From a fitness point of view, I eat more healthily the majority of the time (no kebabs and garlic mayo for me these days!) Hangovers used to be a big reason for me to indulge in salty, fatty food and the need is just no longer there. Which means ladies, the whole weight battle is much easier to navigate! In addition to this, the surprising amount of calories contained in alcohol itself is an issue I no longer have to contend with. Exercising also comes more easily and I find it quite enjoyable. As you don’t have that ‘release’ from getting drunk, you tend to look for other ways to deal with tension. And so exercising has become something to look forward to instead of dread… *cue my high-school PE teacher keeling over from shock at that admission.

And finally, although I cannot see her (she feels like a ‘she’) and do not know for sure, I feel confident that my liver, let’s call her Livvy, is loving my life transition.

The Cons:

I cannot deny the crushing sense of dis-ease experienced when newly sober and in social situations – especially when everyone else is fairly inebriated. Suddenly, without a drink in your hand, you feel like you have nothing valid to say. As if the right to be loud or funny or controversial is only reserved for those off their heads. This is a myth I bought into long ago but quickly began to overcome and when you do, it feels really great. You see progress, a genuine growth of confidence and sense of purpose and worth. The same goes for dancing (although I’m still mastering this one…), the success of it currently depends on who I’m with and what music is playing. I do find it a challenge to lose myself to trance with no toxicity running through my veins. I feel like an idiot. Perhaps that will not change. Perhaps I can live with that. Put on some RnB and I’m up there shaking it like Beyonce with the best of them. I’m a work in progress.

I would love to list loads more cons but there aren’t any. Other than this – which is less about me and more about those around me but still: reactions from others. People question your choice as if it needs justifying; an explanation for not drinking (…I could just hand them this article from now on and be done with it.) I’ve found the responses to be quite strong; of suspicion, defensiveness, commiseration. In fact, I’ve just begun a new relationship and the first time I spoke to my man’s Mum, within the first five minutes, she’d asked me outright why I don’t drink alcohol. Possibly concerned that her son was going out with a wayward one… Ha!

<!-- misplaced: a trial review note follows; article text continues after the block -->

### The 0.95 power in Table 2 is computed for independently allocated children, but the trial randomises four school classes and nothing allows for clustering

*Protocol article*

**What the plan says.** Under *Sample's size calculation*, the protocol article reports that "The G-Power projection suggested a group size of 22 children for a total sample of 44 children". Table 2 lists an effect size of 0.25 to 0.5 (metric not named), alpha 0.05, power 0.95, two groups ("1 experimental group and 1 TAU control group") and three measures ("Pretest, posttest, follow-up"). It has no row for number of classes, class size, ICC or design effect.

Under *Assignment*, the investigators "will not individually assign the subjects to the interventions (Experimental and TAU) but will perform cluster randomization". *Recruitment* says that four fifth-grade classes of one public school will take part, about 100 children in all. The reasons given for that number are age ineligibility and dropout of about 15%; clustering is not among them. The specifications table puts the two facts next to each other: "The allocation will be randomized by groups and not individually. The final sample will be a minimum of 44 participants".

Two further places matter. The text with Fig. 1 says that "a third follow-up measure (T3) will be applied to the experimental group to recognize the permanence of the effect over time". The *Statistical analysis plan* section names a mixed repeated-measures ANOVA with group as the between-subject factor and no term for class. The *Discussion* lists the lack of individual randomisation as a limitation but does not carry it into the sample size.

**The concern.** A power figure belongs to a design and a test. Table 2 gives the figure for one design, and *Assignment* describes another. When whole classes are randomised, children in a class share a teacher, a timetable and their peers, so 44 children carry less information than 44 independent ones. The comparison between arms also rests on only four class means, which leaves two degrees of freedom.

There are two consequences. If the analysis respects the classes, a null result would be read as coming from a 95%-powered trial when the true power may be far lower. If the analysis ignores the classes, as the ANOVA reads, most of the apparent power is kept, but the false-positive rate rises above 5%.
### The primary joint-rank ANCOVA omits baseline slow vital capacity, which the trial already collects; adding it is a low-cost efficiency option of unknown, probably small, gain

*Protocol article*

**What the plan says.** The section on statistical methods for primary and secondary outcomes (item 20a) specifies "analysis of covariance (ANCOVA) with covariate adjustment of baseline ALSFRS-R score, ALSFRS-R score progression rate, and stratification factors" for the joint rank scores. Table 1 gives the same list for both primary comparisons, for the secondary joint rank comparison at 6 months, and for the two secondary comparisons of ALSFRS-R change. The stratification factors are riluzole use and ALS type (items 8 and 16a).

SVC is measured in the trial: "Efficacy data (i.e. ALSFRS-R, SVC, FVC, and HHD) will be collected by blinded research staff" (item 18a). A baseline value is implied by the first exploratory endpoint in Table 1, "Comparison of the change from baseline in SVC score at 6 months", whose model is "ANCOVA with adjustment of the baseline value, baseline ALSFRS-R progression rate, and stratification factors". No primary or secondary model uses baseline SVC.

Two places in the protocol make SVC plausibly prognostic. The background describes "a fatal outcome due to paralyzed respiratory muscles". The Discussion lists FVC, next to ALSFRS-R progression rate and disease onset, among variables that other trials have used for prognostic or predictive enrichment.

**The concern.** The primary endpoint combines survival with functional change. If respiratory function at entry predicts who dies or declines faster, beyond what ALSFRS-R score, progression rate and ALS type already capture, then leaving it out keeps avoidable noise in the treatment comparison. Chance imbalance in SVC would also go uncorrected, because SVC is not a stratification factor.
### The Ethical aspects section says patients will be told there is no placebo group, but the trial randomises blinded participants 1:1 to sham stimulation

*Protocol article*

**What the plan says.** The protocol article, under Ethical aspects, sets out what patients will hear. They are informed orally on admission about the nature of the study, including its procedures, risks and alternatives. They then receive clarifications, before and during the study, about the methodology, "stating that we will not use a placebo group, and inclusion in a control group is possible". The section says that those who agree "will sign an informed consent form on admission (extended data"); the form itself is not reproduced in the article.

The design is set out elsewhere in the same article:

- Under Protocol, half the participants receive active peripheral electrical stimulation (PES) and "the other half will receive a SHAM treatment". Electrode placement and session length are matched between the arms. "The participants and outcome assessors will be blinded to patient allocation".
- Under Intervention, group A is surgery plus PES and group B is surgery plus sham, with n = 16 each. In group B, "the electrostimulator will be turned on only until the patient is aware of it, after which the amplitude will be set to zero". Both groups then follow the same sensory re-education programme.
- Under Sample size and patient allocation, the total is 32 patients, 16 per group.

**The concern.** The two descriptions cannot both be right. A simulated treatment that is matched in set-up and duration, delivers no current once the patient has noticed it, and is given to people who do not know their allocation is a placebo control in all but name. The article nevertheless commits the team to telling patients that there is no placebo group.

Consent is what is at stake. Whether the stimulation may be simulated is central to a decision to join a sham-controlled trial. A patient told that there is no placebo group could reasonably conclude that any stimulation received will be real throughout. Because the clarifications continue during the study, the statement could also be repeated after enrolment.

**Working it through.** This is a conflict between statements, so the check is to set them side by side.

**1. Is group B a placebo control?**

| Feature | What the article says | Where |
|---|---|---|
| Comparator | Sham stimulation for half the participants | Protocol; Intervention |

So there it is – some thoughts on abstinence from the mind-altering substances we consider to be so much a necessary part of our social existence.

And a tip for anyone hoping to make it through January sober or longer-term for that matter: look for the reasons you indulge so heavily. When you focus on merely not drinking, it feels miserable and lacking. If you focus on fixing the reasons why you’ve needed to use it so excessively, it feels like you’re gaining something. Maybe because you are.

Written by Joey, 25. Joey and her best friend Persia run the company Addictive Daughter – an edgy, practical and hilarious new take on self-help for the young woman of the modern world. www.addictivedaughter.com @AddictiveDau

Want to support a friend or find out more about a Dryathalon for Cancer Research? www.dryathalon.org.uk